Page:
trie and on the City of Charleston ; the forces on the
island had been so much diminished in numbers that it
became necessary for the remaining regiments to go to the
front nearly every day, either on picket or fatigue duty.

On the 30th, the weather became quite cool, and the
ground froze slightly at night ; it was very uncomfortable
without a fire and the men began to devise means to heat



New Ha:mpshire Volunteers, 195

up their tents. In the tent which the writer occupied
with two others, an old sheet-iron mess kettle was made
to do duty as a stove, by tinming the mouth of the pail
down, and setting it on a sheet ot" iron ; we cut a small
round hole in the bottom of the kettle, which was now the
top of the stove, turning up a flange just large enough to
fit one of the oyster cans sold b}' sutlers, the funnel was
m.ade of numerous oyster cans put together sto\'epipe
fashion, and entering a chimney made bv fastening three
barrels together, making it somewhat higher than our
tent, and then cutting a damper hole in the kettle near the
ground we were read}' for a fire. We skirmished far
and near for everv little sliver and chip of wood and
every old barrel and cracker-box we could obtain ; with
this little contrivance we made ourselves ver}- comfortable
during the cold, chill}' weather which we now began to
experience occasionally at this season of the year. The
only difficulty we experienced with this heating apparatus
was the occasional melting of the solder on our oyster can
stovepipe whenever we chanced to heat the stove a little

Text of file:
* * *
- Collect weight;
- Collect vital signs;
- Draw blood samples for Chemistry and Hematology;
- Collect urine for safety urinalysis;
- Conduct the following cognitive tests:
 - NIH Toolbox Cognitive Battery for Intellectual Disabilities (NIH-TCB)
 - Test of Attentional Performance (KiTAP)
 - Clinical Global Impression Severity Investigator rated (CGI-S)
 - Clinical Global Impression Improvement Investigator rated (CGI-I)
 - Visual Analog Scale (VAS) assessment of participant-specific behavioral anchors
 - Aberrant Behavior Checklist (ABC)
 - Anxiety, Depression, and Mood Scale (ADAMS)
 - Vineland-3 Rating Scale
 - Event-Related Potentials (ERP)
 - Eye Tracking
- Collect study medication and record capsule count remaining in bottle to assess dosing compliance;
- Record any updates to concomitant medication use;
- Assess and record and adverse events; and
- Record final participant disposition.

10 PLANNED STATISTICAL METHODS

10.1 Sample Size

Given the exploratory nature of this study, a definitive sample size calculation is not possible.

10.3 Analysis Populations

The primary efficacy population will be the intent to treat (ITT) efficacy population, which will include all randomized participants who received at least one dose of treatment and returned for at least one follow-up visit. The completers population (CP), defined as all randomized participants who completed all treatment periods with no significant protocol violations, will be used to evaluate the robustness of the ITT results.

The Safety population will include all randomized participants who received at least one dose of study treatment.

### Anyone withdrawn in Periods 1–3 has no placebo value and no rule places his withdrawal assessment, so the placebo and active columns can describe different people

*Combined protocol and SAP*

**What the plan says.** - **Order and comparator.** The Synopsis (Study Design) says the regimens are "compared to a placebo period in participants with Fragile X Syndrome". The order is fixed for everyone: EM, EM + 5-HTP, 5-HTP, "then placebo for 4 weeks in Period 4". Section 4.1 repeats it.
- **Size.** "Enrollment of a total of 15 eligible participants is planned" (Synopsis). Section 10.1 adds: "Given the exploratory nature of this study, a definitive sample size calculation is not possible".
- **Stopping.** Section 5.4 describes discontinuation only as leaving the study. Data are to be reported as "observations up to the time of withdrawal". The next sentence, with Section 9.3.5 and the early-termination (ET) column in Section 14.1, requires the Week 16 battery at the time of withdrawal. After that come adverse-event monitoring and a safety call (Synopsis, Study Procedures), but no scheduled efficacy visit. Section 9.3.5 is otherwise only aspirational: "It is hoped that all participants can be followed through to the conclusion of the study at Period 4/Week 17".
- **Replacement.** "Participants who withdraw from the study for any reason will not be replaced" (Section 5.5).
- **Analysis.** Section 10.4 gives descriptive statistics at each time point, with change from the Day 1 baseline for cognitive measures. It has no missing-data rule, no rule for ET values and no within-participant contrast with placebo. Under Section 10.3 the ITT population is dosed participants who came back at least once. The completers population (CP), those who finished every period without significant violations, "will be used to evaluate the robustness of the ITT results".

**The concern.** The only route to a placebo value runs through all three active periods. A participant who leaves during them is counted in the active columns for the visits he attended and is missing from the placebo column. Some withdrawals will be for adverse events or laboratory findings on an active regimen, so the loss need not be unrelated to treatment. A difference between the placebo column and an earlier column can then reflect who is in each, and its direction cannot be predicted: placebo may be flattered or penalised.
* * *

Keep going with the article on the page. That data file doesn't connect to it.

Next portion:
too much : but our success was so well established in heat-
ing our tent that when, a little later, we left the island, an
officer of the Third New Hampshire made us an offer of
five dollars for our old mess kettle-— for it was very hard
to obtain one — but we could not think of parting with it,
and smuggled it in with the regimental baggage when we
broke camp, and that was the last we ever saw of our
heater ; but such losses were frequently met with during
our service.

We shall never forget the terrible stench arisingr from
dead bodies and fragments of bodies which the large shells
from our monitors, Parrott batteries, and heavy mortars
had unearthed from the trenches where the dead had been
buried up close to Fort Wagner. It was, indeed, terrible,
and, on that account alone, we never attached anv blame to



196 History of the Seventh Regiment

the Confederates for evacuating the earthwork, even
though they might possibly have held out another hour ;
just in rear of Wagner, on the north side, where most of
those of the rebel garrison who had been killed, were
buried amidst the low sand-hills, our shells had made sad
havoc among the graves.

At one time when the regiment was passing up the
beach toward Fort Wagner, where they were detailed to
do picket duty for the night, they discovered the skeleton
of a soldier which had been washed upon the beach by the
tide, and around the bones there was still clinging a por-
tion of the army blue clothing. The bones were gathered
up and reverently buried in the sand-dunes farther back
from the sea.

The Confederates continued shelling severely the fatigue
parties who were at work reconstructing the earthworks
and batteries at the north end of the island, and at times
the shelling was actually terrific, keeping ever}' one under
cover except the sentries who were stationed as lookouts at
convenient places for observation, and whose duty it was
to watch the batteries of the enemy, and if a puff of
smoke was seen to at once cry out "Cover, Bull of the
Woods," or "James Island," or " Moultrie," as the case
might be. So accustomed did the men get to such warn-
ings that they would at once seek the nearest cover with-
out looking to ascertain whether or not the lookout was
right or wron^, and the habit became so confirmed, that
at this day, more than thirty years after, quickly sing
out "Cover, Moultrie," in the presence of a soldier who
served during that memorable siege, and ten to one he will